As a member of the Environmental Management Association of Singapore’s executive council, Mr Tan is well aware that the industry as a whole needs to transform.

“Manpower is still the main concern,” he says. With more infrastructure being built in the coming years, an estimated 20,000 to 30,000 more cleaners will be needed.

“We will not be able to get these numbers,” he says. Firms must thus continue to attract and retain local workers, while also improving their processes with the use of machinery and technology.

To this end, apart from working with industry partners to innovate, Chye Thiam is collaborating with sources of future talent: educational institutions such as polytechnics, Institute of Technical Education colleges and universities.

Mr Tan says: “We need their expertise. At the same time, they need us to apply what they learn in the real world.”

Learning and growing with the firm

Chye Thiam

Senior trainer Joreen Ong and senior vice-president for operations Lim Jo Hann with the company’s new mobile dishwasher – an industrial dishwasher built into a truck that can clean 70 to 100 loaded trays of crockery an hour. The plan is to deploy the vehicle at 2018's Formula One event, for which Chye Thiam has been providing services since 2008.

ONE episode from Lim Jo Hann’s earliest days with Chye Thiam Maintenance still stays with him today.

Mr Lim joined the firm in 2002, fresh out of National Service, and was assigned as a project executive at Changi Airport. One day, while driving around the airside area, a senior colleague said to him: “Look at all these vehicles.”

The vehicles around them – and some 300 workers – were under his charge. That, said the older colleague, was what success looked like.

Mr Lim, 39, is now senior vice-president for operations at Chye Thiam, which has 1,500 staff.

Apart from the Changi Airport project, Mr Lim worked on the start-up of cleaning and maintenance services at the Esplanade, after Chye Thiam clinched the first contract for the then-newly-built performing arts centre.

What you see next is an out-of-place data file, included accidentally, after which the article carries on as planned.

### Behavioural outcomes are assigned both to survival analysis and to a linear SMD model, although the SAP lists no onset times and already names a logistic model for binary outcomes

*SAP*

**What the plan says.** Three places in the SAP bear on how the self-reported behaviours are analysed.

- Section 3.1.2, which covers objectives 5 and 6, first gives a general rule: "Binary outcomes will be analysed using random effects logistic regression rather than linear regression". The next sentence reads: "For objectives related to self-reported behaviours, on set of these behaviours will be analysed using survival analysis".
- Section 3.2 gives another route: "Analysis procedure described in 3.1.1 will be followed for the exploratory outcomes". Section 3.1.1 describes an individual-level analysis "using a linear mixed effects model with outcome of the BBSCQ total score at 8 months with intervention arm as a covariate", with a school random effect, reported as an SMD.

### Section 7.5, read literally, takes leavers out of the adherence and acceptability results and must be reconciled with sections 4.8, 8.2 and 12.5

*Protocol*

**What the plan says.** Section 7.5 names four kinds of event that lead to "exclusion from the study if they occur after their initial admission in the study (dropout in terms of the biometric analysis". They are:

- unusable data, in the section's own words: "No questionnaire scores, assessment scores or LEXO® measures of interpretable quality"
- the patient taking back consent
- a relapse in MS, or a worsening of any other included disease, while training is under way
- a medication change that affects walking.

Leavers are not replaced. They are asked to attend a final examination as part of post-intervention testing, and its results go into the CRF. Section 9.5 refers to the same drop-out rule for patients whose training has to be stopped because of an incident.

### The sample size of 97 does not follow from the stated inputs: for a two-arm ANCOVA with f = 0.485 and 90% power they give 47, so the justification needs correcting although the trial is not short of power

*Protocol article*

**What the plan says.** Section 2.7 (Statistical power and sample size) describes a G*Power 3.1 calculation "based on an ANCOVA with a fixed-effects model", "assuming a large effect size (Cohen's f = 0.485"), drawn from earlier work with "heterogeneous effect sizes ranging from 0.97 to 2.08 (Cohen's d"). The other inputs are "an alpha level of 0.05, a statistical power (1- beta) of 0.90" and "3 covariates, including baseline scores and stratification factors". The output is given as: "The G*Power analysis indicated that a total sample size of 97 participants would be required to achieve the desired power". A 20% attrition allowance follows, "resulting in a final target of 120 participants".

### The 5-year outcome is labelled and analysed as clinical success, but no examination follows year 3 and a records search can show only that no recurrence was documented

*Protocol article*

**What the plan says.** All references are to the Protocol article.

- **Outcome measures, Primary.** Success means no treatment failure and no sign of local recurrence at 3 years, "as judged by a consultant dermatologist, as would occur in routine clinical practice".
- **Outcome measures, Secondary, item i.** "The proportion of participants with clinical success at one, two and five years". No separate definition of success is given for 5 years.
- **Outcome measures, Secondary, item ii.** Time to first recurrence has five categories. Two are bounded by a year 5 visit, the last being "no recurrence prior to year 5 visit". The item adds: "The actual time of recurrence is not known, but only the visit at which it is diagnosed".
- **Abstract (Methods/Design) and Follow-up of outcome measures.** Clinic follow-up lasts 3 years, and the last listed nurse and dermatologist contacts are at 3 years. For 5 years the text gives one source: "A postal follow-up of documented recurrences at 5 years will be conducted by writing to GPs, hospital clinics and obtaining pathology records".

By 2003, he was overseeing his own projects: starting small with a six-person team for the airport police division, then handling the Chinese Swimming Club.

Back then, there were “a lot of things you had to do yourself” – from payroll to stock deliveries. The firm had just three administrative staff at the time. Chye Thiam has come far since then, but neither the firm nor Mr Lim has stayed complacent. “What always drives us is having something new,” he says.

There were always new projects to spearhead, with Chye Thiam having a knack for securing the first contract for iconic projects – such as Orchard Road’s Ion mall and Resorts World Sentosa – upon their completion.

Another example is the Formula One Grand Prix, with 2018 being the 11th time that Chye Thiam is providing services for the event.

“When F1 first came to Singapore, nobody knew how to do a mega-scale project,” Mr Lim recalls. So he flew to Australia to see how the Grand Prix there was handled. Some journeys with Chye Thiam are less dramatic, but still driven by new learning opportunities.

When Joreen Ong joined in 2005, her reason was simple: “I needed the timing.” The 5am to 1pm shift, cleaning aircraft interiors, allowed her to care for her children, who were then in kindergarten and Primary 1.

In 2007, there was a vacancy in the training team, and she thought of giving it a try. But as she recalls: “At the beginning, trying was not so easy.”

She had no background in the cleaning industry, and had to read materials and take tests in English despite being Chinese-educated.

As a senior trainer today, the 55-year-old helps others overcome such challenges.

Chye Thiam’s constant drive for improvement has made this easier too. Previously, assessors from the Singapore Workforce Development Agency – now Workforce Singapore – would come by to assess their training, putting pressure on the trainees, as well as the trainers.

“They were also shaking, saying ‘I don’t want to take the test, I’m scared’,” Ms Ong says of the elderly trainees under her charge.

Chye Thiam has since become a certified training centre. Without external assessors, trainees feel more at ease, says Ms Ong: “They’re more comfortable now.”